The Experiential Learning Cycle
Learning from experience forms the basis of all the work of The Firefly Group. Whether drawing upon the life experiences of individuals or capitalizing upon a structured experienced shared by the whole group, we encourage participants to maximize their learning through systematic analysis and application.
The basis of our understanding of experiential learning comes from David Kolb and his work Experiential Learning: Experience as the Source of Learning and Development (published by Prentice Hall, 1983, ISBN: 0132952610). Kolb contends that learning is a process of grasping information and transforming it into something usable for the learner. He says that this grasping and transforming process cannot be completed unless the learner goes through four major stages: Concrete Experience (doing), Reflective Observation (thinking), Abstract Concepts (theorizing), and Active Experimentation (practice).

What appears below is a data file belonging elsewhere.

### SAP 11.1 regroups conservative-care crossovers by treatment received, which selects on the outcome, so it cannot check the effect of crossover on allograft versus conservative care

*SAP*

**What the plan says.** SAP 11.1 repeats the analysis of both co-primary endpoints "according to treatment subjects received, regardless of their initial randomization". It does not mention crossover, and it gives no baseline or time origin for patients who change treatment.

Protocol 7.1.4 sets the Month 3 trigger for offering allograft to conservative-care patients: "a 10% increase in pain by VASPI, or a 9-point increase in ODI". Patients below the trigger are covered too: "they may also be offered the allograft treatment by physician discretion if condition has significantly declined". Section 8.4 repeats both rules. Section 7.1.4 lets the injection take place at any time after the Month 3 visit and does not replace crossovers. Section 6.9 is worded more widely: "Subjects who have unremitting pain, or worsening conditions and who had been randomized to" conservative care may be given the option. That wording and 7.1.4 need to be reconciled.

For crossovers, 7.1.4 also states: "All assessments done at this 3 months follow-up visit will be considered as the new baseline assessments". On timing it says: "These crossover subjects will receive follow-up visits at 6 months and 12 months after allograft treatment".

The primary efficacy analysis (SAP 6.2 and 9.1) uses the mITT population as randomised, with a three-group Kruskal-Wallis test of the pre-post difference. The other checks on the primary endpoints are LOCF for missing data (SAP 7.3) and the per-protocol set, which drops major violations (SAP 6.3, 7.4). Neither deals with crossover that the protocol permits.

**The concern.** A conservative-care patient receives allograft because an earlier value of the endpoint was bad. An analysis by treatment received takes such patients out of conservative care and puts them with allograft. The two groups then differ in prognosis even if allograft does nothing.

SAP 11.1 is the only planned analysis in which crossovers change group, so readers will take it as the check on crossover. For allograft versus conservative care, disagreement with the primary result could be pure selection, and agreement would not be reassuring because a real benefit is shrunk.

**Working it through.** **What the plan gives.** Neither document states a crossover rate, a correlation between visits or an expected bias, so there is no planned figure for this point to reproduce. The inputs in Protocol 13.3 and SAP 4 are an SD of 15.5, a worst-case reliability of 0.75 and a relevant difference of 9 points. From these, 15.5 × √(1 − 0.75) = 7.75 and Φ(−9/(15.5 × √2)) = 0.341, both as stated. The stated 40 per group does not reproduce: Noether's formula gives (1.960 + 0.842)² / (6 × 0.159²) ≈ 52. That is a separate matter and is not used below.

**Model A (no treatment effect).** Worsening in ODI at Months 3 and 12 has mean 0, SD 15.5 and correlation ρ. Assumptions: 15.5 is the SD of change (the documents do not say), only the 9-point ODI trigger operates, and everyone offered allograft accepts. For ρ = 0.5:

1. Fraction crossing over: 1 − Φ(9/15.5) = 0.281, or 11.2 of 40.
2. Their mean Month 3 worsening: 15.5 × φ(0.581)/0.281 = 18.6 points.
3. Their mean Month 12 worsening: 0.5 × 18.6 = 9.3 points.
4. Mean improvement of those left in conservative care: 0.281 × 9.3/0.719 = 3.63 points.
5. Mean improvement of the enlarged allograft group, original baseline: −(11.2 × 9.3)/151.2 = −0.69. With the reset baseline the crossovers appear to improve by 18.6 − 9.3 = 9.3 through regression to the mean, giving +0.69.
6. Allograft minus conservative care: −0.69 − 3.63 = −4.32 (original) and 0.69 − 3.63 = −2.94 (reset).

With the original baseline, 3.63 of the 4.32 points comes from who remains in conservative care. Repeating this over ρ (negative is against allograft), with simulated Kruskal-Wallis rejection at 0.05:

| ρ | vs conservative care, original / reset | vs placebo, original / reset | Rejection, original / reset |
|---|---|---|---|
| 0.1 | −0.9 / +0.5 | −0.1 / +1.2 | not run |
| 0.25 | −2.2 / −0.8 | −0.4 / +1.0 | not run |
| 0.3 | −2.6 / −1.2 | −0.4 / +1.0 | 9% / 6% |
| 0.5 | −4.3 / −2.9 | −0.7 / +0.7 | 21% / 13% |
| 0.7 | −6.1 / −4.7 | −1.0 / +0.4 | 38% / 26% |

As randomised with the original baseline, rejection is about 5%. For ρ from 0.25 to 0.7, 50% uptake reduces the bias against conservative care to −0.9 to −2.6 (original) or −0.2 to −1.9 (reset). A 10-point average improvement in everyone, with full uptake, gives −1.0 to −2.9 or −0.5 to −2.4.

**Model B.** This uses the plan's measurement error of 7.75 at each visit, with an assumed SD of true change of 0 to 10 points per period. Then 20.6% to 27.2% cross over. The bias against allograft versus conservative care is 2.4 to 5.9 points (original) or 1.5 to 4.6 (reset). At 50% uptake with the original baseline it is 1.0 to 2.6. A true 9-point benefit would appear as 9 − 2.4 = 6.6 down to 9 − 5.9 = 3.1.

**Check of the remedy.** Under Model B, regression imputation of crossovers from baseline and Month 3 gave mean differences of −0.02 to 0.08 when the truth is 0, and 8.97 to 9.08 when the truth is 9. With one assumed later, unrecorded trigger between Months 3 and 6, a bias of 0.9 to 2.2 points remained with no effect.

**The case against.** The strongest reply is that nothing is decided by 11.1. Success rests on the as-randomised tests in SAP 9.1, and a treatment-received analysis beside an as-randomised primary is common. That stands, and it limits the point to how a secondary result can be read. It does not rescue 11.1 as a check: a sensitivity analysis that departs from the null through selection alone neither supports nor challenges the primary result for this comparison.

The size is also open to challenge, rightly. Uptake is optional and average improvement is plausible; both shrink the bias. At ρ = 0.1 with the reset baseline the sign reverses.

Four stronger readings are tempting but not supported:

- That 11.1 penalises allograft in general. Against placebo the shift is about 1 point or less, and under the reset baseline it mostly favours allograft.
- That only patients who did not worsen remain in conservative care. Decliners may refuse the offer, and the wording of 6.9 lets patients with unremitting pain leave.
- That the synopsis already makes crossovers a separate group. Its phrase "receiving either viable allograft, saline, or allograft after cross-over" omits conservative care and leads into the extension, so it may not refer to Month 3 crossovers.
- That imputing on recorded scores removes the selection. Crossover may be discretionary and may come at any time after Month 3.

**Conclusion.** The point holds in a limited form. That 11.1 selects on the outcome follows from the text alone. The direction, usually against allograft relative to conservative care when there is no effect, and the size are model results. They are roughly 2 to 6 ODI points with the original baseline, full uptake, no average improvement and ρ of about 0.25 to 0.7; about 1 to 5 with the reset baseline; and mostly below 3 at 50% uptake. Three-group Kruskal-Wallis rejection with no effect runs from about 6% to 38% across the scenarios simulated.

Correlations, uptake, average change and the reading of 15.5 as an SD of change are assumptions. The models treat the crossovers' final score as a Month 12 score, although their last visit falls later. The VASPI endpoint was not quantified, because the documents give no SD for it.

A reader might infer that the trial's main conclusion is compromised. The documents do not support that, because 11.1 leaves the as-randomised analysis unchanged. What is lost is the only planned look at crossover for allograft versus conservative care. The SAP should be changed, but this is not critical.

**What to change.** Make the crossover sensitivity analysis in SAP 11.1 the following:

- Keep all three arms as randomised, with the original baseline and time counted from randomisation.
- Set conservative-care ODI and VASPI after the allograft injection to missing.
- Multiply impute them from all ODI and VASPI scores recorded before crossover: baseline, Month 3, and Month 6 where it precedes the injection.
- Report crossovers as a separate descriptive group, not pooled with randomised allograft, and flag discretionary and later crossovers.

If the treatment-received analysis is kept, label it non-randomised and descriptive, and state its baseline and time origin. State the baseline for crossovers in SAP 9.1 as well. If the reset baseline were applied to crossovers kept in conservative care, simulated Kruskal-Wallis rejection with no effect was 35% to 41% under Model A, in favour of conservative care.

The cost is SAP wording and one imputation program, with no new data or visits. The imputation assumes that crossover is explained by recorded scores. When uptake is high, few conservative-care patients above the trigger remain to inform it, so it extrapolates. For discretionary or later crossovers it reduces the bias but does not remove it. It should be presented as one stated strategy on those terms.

The implications for both learners and trainers are numerous but at a minimum it is not enough to dump information (either through an experience or a theory) onto a learner. Instead, the learner also has to do something (either through thinking or practice) to manipulate the information and assimilate it into their own world view.
When we train other trainers about how to include the phases of the learning cycle in their own workshops The Firefly Group uses a great variety of interactive strategies to model the very concepts we are teaching. In addition, we make the handouts as interesting and playful as possible to engage multiple learning styles and encourage further experimentation.
The Learning Cycle Spinner ©2002 is a circle with an inner disk of green. Turn the green disk in the direction of the arrows to find a reminder and brief description of each phase of the experiential learning cycle. Flip the Learning Cycle Spinner over to see a number of suggested training techniques for the corresponding phase of the learning cycle.
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